After a nutty week of travel to Florida, Illinois and Indiana, yesterday I took a crack ‘o dawn flight back to Denver to attend some important conferences. Yesterday was the Young Nonprofit Professionals Network (@YNPN) conference, which brought together social entrepreneurs from across the USA to talk about strategy, progress and change. There were some awesome workshops, and I was especially moved by the lunchtime keynote given by Robert Eggers, founder of DC Central Kitchen. He was so smart, so excited, so fond of young people. He believes we can – no we MUST – lead the charge for social enterprise in the U.S. and abroad. Robert’s awesome non-profit combines several major areas of social innovation into one kick-ass organization including helping the homeless, food recycling, job training and empowering young people. (Read more about DC Central Kitchen here.) After he was done speaking, I kinda wanted to kidnap him for the weekend and ask him ten million questions, because his fresh take on banding together and working efficiently spoke volumes to me. (Don’t worry – he’s not in my trunk.)
Last night I could barely sleep with all these new and innovative ideas swirling about. Today at 7am I awoke bright-eyed (or more like puffy-eyed) and ready to volunteer at the Women’s Funding Network conference. Women from all over the WORLD came to this weekend gathering to discuss necessary measures to get money into projects and non-profits that will advance women’s safety, economic stability and overall gender equality. Being in a room with so many people from around the globe is intoxicating in it’s ability to make you think bigger and wider…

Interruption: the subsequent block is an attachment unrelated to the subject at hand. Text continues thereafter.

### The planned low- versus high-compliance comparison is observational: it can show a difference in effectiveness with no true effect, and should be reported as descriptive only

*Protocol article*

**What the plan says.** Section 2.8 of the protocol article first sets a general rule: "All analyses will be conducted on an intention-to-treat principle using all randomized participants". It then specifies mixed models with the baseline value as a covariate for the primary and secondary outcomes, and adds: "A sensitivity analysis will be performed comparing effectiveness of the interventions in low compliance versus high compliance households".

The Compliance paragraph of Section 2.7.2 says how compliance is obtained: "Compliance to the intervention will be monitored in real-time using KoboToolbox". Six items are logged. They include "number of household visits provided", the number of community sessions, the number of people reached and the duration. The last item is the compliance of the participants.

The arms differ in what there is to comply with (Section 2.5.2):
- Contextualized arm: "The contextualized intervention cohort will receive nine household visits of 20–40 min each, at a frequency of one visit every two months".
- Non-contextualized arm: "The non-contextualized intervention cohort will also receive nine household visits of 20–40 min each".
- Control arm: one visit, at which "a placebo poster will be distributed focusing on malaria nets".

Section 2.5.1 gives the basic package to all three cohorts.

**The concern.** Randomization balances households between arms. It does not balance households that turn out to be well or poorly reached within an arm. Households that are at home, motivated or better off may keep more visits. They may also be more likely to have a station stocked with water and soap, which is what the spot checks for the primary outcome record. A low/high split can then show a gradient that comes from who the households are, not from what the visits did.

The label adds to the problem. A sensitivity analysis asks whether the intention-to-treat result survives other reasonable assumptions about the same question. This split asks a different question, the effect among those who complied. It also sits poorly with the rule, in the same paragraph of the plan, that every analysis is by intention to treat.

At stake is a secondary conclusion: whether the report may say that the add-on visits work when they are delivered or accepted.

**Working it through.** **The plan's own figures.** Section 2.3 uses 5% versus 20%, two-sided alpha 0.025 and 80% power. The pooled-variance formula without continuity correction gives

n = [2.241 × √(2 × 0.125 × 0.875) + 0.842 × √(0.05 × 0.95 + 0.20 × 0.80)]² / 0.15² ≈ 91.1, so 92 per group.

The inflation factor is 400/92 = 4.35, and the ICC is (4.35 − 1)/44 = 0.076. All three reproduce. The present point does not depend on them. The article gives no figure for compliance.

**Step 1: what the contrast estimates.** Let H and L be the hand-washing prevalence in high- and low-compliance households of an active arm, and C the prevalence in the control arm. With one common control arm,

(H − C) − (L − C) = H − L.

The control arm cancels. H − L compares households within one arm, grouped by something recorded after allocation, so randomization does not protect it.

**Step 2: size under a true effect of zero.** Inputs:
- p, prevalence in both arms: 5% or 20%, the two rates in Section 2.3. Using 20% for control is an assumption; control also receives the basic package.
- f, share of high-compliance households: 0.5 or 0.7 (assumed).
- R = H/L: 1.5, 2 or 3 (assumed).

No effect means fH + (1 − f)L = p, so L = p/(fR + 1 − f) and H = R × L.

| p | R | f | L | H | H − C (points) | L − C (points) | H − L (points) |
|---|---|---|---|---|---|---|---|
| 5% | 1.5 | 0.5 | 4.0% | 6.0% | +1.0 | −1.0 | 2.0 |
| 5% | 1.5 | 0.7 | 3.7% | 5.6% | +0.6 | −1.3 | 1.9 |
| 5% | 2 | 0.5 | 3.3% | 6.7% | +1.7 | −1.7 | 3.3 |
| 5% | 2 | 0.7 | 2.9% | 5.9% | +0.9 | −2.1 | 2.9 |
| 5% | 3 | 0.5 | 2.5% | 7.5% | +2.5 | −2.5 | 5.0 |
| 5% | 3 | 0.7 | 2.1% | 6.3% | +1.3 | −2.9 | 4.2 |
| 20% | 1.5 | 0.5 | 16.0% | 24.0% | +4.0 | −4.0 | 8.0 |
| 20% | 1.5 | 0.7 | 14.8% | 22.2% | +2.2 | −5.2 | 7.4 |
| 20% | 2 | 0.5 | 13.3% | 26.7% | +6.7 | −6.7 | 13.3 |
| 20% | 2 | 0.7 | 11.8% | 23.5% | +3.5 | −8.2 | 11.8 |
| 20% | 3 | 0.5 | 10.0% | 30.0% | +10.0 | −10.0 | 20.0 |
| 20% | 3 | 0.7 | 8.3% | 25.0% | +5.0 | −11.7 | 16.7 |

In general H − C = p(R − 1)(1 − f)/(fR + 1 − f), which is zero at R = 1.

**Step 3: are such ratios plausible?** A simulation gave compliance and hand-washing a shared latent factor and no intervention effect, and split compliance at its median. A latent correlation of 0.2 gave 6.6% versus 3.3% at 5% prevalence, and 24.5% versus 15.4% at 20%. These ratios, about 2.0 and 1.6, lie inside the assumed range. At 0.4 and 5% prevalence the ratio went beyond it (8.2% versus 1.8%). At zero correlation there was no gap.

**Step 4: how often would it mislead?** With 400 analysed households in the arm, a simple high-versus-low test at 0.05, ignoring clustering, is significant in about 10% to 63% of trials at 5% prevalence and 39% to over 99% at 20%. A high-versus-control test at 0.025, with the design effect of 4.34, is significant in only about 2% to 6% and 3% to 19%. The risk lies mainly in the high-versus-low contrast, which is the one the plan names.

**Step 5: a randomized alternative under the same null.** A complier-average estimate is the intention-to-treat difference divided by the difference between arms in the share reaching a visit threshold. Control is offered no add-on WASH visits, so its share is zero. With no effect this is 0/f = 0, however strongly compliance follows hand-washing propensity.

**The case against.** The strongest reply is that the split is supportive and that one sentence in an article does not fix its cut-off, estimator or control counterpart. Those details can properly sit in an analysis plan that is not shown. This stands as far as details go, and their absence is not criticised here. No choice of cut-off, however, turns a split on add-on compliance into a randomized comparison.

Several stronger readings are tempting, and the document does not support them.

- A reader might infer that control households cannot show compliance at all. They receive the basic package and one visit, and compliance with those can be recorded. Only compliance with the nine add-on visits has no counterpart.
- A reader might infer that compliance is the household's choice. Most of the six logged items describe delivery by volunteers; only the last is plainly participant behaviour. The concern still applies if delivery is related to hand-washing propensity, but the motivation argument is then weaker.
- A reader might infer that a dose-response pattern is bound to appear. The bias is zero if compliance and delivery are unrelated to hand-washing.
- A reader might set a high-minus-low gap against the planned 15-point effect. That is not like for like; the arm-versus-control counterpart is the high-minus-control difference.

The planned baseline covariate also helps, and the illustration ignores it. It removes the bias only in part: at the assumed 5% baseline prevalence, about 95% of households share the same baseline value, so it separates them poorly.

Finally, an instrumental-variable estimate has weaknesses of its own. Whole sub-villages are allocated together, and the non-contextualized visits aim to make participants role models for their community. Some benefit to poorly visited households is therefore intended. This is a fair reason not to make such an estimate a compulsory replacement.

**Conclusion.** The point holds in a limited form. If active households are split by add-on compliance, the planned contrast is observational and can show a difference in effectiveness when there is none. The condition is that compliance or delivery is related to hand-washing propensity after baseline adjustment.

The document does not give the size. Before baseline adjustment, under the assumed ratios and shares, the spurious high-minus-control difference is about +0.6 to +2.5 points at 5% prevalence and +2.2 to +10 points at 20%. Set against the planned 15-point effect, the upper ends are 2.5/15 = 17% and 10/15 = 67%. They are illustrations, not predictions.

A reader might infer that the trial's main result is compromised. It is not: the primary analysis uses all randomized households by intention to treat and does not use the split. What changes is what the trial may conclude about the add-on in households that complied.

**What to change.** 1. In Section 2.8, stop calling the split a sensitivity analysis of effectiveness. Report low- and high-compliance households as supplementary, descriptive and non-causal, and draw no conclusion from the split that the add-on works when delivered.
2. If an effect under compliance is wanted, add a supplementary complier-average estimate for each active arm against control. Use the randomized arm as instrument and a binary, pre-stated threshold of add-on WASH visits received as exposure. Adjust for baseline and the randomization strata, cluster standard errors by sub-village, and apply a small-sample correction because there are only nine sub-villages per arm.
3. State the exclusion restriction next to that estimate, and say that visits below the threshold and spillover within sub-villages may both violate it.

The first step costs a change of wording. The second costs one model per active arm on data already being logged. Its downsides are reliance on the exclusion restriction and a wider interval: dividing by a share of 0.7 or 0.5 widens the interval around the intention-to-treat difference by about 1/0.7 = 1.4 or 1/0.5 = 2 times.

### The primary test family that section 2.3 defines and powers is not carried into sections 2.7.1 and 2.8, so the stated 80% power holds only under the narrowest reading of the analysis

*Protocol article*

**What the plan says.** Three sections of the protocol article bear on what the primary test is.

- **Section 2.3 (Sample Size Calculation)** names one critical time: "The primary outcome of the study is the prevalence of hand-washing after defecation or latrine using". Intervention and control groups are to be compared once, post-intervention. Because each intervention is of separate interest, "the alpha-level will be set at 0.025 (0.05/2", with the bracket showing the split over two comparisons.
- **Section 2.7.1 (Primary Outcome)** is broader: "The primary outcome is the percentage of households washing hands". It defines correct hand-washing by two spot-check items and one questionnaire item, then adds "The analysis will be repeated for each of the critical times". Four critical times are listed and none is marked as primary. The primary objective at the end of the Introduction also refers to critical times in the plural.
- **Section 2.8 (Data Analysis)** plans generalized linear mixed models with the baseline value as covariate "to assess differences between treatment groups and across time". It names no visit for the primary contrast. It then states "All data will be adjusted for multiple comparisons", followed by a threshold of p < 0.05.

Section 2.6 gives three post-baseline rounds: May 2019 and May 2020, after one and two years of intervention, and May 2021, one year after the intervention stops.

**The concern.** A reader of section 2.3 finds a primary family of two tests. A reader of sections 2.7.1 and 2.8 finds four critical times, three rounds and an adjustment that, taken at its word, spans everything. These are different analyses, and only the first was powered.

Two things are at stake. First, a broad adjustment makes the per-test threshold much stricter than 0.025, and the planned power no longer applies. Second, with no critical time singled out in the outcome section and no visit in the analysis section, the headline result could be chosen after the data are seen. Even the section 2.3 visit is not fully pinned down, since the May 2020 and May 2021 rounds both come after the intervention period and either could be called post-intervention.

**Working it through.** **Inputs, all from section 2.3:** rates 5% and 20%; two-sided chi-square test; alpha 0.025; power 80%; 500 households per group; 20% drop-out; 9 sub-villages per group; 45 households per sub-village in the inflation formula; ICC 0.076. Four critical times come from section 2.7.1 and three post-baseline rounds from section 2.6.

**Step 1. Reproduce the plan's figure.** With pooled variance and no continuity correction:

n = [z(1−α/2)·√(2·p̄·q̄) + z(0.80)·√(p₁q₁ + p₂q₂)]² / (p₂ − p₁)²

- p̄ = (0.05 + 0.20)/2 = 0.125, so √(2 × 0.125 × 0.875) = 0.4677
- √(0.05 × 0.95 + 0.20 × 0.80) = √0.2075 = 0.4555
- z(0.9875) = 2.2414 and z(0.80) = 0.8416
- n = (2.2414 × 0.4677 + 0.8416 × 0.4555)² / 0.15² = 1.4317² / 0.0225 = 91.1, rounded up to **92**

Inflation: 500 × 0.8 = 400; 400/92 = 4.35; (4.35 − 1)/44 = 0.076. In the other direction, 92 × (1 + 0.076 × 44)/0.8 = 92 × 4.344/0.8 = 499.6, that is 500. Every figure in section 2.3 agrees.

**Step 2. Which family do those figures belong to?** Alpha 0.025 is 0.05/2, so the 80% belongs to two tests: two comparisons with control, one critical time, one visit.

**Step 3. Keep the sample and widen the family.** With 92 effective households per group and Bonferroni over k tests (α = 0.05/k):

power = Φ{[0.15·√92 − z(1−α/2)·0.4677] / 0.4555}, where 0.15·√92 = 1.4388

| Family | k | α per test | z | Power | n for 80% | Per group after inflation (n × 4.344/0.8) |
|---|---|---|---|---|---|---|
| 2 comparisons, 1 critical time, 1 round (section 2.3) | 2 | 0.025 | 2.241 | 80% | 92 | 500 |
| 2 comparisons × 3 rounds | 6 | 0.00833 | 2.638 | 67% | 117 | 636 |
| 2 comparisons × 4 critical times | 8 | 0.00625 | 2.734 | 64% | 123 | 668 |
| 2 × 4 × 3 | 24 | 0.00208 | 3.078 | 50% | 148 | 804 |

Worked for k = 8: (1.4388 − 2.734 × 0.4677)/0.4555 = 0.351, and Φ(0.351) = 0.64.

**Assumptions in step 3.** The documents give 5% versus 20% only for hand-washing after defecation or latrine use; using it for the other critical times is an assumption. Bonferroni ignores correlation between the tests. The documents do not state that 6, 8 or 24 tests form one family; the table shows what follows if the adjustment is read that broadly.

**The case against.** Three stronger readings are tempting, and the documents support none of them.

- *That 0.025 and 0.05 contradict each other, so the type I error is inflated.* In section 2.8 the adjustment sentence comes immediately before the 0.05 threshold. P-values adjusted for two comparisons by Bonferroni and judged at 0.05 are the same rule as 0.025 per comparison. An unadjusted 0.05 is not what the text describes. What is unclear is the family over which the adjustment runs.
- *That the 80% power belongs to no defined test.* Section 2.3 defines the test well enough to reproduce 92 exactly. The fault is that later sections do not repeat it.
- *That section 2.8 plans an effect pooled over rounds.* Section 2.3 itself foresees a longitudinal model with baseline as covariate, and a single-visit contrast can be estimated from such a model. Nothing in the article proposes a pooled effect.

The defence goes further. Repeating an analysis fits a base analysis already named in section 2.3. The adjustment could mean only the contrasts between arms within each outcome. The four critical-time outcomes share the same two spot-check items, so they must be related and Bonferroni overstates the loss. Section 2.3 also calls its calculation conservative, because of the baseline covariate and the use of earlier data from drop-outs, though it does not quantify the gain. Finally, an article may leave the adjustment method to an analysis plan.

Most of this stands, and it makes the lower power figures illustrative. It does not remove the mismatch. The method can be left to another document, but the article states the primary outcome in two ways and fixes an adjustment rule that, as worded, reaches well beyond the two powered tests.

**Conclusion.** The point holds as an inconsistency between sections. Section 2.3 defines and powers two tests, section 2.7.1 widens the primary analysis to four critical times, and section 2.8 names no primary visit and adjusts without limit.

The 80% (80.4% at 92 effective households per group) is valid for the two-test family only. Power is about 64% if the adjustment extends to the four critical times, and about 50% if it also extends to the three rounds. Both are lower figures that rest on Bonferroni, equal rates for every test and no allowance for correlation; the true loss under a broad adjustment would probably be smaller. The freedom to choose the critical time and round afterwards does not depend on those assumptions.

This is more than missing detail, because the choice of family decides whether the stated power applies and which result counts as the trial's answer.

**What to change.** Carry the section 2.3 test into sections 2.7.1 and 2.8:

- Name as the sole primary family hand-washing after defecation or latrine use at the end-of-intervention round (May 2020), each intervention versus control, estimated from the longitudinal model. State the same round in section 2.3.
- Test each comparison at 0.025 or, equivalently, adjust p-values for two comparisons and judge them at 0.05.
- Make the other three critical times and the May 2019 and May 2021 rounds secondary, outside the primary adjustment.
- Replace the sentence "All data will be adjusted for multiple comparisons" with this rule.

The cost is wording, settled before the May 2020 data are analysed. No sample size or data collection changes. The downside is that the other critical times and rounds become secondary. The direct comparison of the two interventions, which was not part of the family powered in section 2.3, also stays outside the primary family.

For me, the highlight of today was listening to one of my personal heroines speak, named Zainab Salbi (@zainabsalbi). She is the Founder/CEO of Women for Women International which is a non-profit that helps women who have been affected by war, in rebuilding their lives. They have programs active in Iraq, Democratic Republic of the Congo and Afghanistan just to name a few. Zainab was incredibly inspiring, and spoke of the need to affect a woman’s economic status, the imperative of working with MEN to help women and collaborating with others to make change. Afterward I bought one of her books, and met Zainab during the book signing. She was kind enough to answer some of my questions about teaching self-defense to women in war-torn regions of the world. I asked her if she believed it was something we should investigate as Girls Fight Back begins talking to major funders about expanding outside the USA. Smiling energetically, she responded, “Why not?!”
Do you have a big idea that could change the world? What’s holding you back? I say do it.
After all…why not?